"It struck us as likely that Mr Byrne's reputation may have played a part in this breakdown of working relationships. We make no comment about whether this reputation was deserved. But there was a certain trepidation in Cheshire Constabulary about his arrival; when he then started to demand higher standards, and challenged staff more vigorously, we believe some staff were inclined to see it as confirming their worst fears. We understand that it was difficult for some staff to adapt, and we have a degree of sympathy towards them. But they attributed malevolence to his behaviour when there was no justification for doing so. This, we believe, explains the preponderance of allegations which were trivial or exaggerated."
David Keane, police and crime commissioner for Cheshire, said: "I have today published the independent panel's report in relation to the misconduct proceedings regarding former Chief Constable Byrne. The independent panel has stated in its report that the allegations against Mr Byrne are not proved and are therefore dismissed.
"Multiple allegations were made against the former chief constable and the North Yorkshire Police investigation identified multiple cases of misconduct to answer. When faced with such allegations against the county's Chief Constable, I believed I had no realistic alternative but to place the matter before an independent panel for determination of the facts. Any other course would have been against my core values of fairness and openness, and I will not oversee a police service where such allegations aren't taken seriously.
"This process has been time-consuming and costly due the complexities of the Police (Conduct) Regulations 2012.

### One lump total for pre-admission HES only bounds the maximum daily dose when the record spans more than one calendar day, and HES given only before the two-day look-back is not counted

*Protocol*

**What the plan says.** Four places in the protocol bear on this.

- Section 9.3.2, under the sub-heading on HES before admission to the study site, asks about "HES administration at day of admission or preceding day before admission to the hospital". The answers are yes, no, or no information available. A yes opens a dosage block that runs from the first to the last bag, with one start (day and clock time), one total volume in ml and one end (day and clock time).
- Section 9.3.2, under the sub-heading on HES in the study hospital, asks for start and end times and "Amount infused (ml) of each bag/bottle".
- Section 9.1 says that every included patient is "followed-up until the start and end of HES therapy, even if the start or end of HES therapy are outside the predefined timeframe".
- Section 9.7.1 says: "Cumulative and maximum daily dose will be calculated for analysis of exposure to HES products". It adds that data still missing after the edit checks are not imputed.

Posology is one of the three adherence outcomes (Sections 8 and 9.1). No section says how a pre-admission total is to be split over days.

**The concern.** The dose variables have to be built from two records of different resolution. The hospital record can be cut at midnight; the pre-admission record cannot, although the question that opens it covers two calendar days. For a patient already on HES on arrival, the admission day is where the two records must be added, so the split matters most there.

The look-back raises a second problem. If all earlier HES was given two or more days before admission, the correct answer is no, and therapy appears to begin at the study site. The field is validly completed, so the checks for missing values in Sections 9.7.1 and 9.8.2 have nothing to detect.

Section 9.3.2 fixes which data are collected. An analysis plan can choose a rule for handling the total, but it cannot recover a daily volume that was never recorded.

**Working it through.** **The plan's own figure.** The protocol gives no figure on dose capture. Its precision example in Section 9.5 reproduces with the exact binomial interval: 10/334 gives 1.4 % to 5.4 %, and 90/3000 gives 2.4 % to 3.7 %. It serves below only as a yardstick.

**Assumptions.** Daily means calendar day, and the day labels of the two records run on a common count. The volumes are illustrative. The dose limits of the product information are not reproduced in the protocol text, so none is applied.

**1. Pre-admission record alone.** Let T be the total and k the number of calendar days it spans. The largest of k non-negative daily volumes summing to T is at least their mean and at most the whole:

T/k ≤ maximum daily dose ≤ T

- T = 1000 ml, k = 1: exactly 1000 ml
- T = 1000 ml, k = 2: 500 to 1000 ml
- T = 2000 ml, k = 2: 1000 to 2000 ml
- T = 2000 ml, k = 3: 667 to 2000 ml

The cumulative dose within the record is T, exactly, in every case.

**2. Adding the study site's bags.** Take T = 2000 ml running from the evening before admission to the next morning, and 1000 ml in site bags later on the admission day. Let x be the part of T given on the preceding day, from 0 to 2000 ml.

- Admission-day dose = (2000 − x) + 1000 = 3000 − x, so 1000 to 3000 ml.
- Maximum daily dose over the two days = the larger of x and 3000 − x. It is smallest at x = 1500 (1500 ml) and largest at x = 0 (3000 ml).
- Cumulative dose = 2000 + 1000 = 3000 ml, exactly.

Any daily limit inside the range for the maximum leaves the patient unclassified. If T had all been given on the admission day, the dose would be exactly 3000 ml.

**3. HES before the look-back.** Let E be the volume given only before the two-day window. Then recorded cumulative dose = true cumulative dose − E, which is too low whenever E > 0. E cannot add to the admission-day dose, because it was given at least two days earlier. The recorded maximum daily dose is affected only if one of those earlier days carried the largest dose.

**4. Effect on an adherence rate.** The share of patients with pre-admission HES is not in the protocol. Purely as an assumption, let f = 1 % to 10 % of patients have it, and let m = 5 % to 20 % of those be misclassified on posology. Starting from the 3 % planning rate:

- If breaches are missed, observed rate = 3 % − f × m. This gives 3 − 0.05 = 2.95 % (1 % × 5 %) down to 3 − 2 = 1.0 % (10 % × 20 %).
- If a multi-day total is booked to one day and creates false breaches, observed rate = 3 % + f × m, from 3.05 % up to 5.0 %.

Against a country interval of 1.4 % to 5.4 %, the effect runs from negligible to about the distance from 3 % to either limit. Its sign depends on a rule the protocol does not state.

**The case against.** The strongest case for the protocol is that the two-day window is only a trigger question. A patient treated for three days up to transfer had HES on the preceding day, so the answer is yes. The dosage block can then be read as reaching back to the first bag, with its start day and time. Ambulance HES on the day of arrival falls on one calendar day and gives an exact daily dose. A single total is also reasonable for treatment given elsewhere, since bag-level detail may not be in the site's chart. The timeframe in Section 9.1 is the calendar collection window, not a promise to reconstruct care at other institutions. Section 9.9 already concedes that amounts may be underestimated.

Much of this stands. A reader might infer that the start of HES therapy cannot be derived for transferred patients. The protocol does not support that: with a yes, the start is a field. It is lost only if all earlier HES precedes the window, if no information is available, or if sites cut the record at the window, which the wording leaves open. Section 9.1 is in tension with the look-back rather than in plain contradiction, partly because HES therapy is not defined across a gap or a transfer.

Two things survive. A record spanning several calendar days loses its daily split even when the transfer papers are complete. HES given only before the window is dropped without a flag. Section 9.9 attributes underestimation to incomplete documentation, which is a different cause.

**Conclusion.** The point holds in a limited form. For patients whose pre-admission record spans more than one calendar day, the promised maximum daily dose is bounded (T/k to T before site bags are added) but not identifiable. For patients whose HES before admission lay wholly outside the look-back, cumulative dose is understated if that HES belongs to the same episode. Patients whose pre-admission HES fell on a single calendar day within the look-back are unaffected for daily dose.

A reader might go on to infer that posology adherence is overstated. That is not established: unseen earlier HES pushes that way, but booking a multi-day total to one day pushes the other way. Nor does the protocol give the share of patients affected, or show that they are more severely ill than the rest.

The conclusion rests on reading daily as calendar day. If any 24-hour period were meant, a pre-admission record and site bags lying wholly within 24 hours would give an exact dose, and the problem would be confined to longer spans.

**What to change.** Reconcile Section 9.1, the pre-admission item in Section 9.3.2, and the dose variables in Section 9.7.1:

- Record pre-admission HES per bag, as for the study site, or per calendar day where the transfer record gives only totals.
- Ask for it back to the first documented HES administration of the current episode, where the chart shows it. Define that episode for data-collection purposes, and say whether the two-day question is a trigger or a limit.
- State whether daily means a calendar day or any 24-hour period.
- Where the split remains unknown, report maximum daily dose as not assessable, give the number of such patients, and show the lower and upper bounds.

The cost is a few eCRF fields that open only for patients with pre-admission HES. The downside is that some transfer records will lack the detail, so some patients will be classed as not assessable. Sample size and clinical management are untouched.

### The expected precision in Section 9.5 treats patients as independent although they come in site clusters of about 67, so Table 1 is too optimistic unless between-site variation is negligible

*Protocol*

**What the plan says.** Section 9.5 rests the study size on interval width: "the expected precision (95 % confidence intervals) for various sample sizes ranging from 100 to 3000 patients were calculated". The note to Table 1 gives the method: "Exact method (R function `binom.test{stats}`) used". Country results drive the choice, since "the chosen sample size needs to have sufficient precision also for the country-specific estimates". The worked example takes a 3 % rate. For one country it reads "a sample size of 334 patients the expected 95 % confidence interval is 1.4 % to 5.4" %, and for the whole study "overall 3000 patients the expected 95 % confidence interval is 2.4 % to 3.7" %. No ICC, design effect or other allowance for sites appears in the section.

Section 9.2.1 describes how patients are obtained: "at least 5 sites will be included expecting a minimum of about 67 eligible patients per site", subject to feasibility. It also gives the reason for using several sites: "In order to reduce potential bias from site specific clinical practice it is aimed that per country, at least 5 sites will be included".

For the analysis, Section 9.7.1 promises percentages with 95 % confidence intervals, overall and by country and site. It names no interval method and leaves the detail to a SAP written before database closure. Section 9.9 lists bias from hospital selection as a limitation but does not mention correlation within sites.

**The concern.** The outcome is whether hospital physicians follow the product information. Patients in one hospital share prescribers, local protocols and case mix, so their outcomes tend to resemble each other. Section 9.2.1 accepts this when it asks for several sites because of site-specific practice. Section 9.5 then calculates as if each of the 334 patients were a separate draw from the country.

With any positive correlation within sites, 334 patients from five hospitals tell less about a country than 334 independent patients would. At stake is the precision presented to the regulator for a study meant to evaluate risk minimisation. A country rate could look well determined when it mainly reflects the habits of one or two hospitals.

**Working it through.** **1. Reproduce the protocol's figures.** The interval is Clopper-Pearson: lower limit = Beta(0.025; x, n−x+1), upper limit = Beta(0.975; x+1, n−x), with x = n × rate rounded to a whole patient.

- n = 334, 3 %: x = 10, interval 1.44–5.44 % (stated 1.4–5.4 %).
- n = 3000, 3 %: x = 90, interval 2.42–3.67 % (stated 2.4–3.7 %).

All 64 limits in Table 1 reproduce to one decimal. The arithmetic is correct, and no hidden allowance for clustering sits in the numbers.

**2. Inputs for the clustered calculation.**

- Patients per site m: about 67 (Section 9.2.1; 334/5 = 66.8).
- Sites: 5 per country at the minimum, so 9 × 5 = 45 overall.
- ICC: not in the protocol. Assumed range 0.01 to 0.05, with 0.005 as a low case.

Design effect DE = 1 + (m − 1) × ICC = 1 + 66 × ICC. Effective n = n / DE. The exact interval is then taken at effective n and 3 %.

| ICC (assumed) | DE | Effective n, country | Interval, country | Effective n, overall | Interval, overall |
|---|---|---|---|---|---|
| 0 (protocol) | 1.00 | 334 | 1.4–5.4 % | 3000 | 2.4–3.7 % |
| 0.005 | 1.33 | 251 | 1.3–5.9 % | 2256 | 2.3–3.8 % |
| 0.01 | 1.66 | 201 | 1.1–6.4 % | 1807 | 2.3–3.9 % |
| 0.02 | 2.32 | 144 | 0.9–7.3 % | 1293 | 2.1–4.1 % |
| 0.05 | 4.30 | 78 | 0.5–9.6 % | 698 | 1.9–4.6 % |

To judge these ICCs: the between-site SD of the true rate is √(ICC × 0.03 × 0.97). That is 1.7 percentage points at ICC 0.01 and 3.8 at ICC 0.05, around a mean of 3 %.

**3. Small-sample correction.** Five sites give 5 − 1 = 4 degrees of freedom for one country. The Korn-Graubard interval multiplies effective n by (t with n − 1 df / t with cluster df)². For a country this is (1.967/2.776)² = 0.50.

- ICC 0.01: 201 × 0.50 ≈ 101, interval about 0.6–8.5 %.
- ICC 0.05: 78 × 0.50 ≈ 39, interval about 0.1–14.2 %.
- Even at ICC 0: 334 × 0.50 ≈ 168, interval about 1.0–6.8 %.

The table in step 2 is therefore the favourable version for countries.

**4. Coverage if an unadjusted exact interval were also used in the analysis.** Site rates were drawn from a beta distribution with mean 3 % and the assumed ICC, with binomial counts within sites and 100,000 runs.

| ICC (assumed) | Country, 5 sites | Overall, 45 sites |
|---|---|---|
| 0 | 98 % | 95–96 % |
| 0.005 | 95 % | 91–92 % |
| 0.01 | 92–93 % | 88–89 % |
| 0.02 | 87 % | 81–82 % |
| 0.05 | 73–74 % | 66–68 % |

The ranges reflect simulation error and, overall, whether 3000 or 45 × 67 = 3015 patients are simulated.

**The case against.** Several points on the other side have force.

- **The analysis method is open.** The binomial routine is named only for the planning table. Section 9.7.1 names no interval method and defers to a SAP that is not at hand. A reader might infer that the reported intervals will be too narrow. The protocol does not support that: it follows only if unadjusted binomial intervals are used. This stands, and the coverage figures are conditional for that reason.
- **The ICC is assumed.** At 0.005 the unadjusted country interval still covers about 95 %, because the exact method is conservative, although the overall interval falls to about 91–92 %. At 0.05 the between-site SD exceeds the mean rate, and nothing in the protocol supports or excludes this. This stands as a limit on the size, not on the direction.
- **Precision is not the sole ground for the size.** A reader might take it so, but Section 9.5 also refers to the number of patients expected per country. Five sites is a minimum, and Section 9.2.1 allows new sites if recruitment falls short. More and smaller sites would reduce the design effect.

"Incidentally, the government, who set the regulations, has announced it is amending the process in which complaints against chief officers are dealt with. This is a sign that it recognises the current process needs changing.
"The panel, in concluding their findings, did identify that chief constables in a case such as this would benefit from formal mentoring and that this type of support may, in future, prevent a similar situation leading to an investigation and misconduct hearing of this nature. I agree with this recommendation and will encourage the NPCC to take it forward.
"There will be a number of people who remain significantly affected and will need to be supported. I would ask that their feelings are respected."
Mr Byrne's career began in 1982 as a Metropolitan Police officer. Three years later, he transferred to Merseyside Police where he worked in uniform, CID and at Headquarters, and in 2002 he took the lead role as the police commander for policing Knowsley.
He transferred to Greater Manchester Police in 2009 as Deputy Chief Constable then returned to the Met in 2011 where he headed up the largest operational command in the country, running day-to-day policing in London.
In June 2014 Mr Byrne returned to his home county, to become Cheshire's Chief Constable. He received the Queen's Police Medal (QPM) for distinguished service or gallantry in June 2016.